I was excited. We’d only lived in Ireland a few months—long enough to begin to feel the reality of deep differences, but not nearly long enough to adjust to them. Our second son had just been born, a different experience in a different medical system, and we needed to register his birth at the United States embassy. American soil, in Ireland. It would be nice to get a little taste of all we’d left behind. A few hours on the motorway got us to Dublin, where we found the US embassy—a big round thing looking out of place on its street-corner, like a landed UFO. Like us.Continue reading A Trip To The Embassy
Growing up in Alabama, I knew the rules: I knew when to say “yes, ma’am” and how to order a Sprite by asking for a Coke and waiting for the server to say “What kind?” I knew what was expected of me, and I knew what to expect from others. I knew how to say things so that people would listen, and when I needed opportunities, I was confident that doors would open and people would give me trust. And I was right. Even when I made mistakes, the trust remained and I knew I would have the help I needed to get back up and try again. Alabama was good to me, and I learned to expect it. I didn’t even think about it.Continue reading On Being An Immigrant
It was my mother’s dream to have a log house, and my father built her one in Possum Holler, in the rolling hills of northern Alabama. You’d have trouble finding that name on a map, but it’s the place I grew up alongside the peach and pecan trees my Dad planted in front of the house. I didn’t see very many Opossums there, but it was a Hollow in the mountains, so that fits. There was a lake as well, and a small cave to explore, and a sinkhole, and the forest on the mountain behind us was basically endless. I would certainly have gotten lost several times in those woods, if I hadn’t had our dog along to show me the way home. She always knew, and I learned to trust her, even when I thought she was wrong.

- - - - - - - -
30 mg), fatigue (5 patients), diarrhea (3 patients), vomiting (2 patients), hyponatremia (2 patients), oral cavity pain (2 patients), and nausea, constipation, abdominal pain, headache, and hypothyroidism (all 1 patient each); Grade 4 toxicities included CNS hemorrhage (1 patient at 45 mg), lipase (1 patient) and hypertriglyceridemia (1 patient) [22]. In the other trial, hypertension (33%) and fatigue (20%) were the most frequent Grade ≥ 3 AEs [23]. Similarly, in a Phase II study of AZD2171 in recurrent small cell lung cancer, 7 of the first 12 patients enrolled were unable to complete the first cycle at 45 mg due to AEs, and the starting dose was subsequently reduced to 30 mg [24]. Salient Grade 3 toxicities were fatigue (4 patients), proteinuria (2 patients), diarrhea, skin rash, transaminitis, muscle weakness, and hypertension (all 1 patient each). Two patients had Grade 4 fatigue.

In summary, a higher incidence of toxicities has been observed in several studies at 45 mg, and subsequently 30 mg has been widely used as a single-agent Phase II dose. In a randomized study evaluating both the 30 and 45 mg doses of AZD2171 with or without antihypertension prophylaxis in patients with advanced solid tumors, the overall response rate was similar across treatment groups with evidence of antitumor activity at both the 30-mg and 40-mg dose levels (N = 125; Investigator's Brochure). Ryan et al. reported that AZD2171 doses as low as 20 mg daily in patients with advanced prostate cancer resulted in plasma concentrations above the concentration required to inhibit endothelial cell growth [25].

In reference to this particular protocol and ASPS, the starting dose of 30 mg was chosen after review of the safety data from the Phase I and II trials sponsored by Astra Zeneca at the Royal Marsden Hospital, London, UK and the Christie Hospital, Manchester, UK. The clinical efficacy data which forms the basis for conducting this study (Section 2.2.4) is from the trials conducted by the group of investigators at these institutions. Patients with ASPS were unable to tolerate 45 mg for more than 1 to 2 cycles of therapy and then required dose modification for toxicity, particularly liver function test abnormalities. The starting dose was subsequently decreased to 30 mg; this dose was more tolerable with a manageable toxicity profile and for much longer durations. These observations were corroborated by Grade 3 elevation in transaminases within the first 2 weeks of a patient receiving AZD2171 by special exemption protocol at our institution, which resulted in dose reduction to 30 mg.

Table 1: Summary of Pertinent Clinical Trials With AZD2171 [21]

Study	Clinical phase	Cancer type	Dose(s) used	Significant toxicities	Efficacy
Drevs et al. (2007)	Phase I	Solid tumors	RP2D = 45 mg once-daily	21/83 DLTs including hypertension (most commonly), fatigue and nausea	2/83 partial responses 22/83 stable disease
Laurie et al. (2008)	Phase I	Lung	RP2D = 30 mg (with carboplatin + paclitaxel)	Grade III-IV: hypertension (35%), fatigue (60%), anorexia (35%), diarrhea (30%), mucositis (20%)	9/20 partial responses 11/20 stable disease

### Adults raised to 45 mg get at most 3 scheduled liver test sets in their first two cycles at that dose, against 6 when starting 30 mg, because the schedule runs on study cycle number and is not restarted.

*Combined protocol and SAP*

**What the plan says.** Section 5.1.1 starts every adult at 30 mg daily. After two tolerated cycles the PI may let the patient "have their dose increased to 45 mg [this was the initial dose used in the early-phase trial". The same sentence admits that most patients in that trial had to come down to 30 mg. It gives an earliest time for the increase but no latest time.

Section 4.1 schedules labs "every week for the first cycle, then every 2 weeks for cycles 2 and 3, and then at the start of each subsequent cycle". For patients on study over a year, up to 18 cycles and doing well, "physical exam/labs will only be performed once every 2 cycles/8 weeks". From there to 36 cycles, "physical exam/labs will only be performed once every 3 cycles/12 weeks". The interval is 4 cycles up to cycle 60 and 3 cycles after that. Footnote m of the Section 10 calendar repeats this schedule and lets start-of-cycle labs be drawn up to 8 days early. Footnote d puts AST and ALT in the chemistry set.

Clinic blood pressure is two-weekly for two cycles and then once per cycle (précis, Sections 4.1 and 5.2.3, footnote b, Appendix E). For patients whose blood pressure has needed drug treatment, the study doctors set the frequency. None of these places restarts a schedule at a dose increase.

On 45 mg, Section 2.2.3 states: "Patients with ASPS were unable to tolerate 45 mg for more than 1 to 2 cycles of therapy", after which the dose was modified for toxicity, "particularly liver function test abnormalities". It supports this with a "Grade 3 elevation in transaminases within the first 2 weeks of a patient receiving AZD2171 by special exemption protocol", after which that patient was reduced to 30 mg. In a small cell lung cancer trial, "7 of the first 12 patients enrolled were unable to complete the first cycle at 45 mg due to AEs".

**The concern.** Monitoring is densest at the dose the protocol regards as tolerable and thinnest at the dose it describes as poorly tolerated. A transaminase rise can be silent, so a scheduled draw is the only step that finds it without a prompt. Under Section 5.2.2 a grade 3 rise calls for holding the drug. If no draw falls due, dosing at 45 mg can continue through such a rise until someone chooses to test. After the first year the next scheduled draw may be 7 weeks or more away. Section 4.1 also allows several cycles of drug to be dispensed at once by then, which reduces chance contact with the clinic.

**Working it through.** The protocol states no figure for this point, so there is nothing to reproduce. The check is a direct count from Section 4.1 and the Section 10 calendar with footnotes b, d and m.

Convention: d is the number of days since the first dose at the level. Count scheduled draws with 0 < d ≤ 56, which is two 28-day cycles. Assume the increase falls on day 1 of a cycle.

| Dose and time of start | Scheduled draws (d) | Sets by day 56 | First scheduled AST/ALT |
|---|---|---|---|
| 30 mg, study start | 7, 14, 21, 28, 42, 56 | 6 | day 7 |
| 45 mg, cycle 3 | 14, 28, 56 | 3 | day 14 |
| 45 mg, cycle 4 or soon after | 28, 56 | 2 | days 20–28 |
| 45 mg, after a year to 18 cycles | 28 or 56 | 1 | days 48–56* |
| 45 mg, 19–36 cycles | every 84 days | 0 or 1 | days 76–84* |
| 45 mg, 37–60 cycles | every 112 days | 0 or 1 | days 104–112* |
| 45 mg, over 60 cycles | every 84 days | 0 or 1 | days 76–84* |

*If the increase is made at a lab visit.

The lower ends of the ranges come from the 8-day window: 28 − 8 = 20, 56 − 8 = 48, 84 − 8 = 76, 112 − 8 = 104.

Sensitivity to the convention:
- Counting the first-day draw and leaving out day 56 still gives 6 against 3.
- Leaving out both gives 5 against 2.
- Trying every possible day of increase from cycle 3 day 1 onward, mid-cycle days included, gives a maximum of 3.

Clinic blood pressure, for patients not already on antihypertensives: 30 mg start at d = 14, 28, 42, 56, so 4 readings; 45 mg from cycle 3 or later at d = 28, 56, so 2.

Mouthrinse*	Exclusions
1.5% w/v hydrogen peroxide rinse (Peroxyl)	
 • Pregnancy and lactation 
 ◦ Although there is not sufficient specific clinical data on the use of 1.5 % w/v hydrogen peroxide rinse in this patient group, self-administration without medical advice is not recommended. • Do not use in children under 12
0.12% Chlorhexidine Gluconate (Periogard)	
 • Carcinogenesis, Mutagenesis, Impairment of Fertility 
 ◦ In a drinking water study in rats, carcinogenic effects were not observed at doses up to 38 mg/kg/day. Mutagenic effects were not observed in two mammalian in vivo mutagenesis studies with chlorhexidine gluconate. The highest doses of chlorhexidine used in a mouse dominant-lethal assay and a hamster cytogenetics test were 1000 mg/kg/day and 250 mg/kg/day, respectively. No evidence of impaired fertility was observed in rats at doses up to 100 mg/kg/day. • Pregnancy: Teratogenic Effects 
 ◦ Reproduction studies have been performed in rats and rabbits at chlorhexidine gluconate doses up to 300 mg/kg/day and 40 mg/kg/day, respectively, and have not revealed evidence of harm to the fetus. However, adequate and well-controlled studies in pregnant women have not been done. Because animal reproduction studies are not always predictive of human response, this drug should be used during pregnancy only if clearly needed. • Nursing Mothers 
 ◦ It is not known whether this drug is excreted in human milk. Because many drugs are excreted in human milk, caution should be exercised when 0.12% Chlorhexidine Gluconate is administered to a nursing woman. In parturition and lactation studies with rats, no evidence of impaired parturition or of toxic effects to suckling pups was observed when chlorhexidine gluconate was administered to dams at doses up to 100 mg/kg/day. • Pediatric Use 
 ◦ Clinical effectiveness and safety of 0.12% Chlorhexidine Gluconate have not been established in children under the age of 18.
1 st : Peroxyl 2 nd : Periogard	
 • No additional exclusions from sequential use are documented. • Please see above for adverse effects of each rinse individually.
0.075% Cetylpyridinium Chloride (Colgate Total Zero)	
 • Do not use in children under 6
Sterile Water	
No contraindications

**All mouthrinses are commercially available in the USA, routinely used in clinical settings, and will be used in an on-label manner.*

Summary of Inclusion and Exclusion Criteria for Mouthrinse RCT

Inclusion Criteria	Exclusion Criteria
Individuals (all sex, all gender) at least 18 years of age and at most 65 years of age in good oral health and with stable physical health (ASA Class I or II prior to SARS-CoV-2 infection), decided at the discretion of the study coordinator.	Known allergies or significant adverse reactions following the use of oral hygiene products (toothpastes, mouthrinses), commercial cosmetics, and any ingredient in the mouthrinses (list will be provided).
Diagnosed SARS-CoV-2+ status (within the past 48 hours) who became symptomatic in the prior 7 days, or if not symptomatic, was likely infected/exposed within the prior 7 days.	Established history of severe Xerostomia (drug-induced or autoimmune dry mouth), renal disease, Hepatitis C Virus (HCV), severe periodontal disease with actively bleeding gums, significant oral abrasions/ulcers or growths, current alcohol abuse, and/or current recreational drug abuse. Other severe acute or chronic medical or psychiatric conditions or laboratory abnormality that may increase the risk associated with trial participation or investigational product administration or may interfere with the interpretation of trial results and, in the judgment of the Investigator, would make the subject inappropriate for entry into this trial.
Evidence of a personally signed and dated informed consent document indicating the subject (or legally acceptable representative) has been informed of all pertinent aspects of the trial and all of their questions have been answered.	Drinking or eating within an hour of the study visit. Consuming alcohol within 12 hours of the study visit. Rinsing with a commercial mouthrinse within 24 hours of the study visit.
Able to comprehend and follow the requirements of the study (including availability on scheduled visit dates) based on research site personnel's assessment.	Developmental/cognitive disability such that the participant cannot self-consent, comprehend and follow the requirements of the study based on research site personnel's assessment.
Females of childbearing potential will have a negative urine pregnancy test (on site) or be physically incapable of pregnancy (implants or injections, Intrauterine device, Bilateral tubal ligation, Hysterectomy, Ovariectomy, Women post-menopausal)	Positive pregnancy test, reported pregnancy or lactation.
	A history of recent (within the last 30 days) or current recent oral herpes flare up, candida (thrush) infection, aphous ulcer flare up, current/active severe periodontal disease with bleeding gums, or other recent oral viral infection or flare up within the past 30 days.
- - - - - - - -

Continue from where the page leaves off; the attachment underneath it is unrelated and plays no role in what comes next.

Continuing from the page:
When the Pilgrims landed in the New World after fleeing religious persecution in the Old, they faced incredible hardships straightaway. Learning to survive in a wilderness with a different climate was difficult, and the addition of more settlers who arrived without provisions brought them to the point one winter when the daily ration was a mere five kernels of corn. Somehow they made it through, and with help from Squanto and the Wampanoags, learned to live in a new context. After a bountiful harvest the next year, they declared a day of Thanksgiving, and celebrated it with a joyful feast and games (apparently not American football, but it’s hard to say for sure) shared with their Wampanoag neighbours.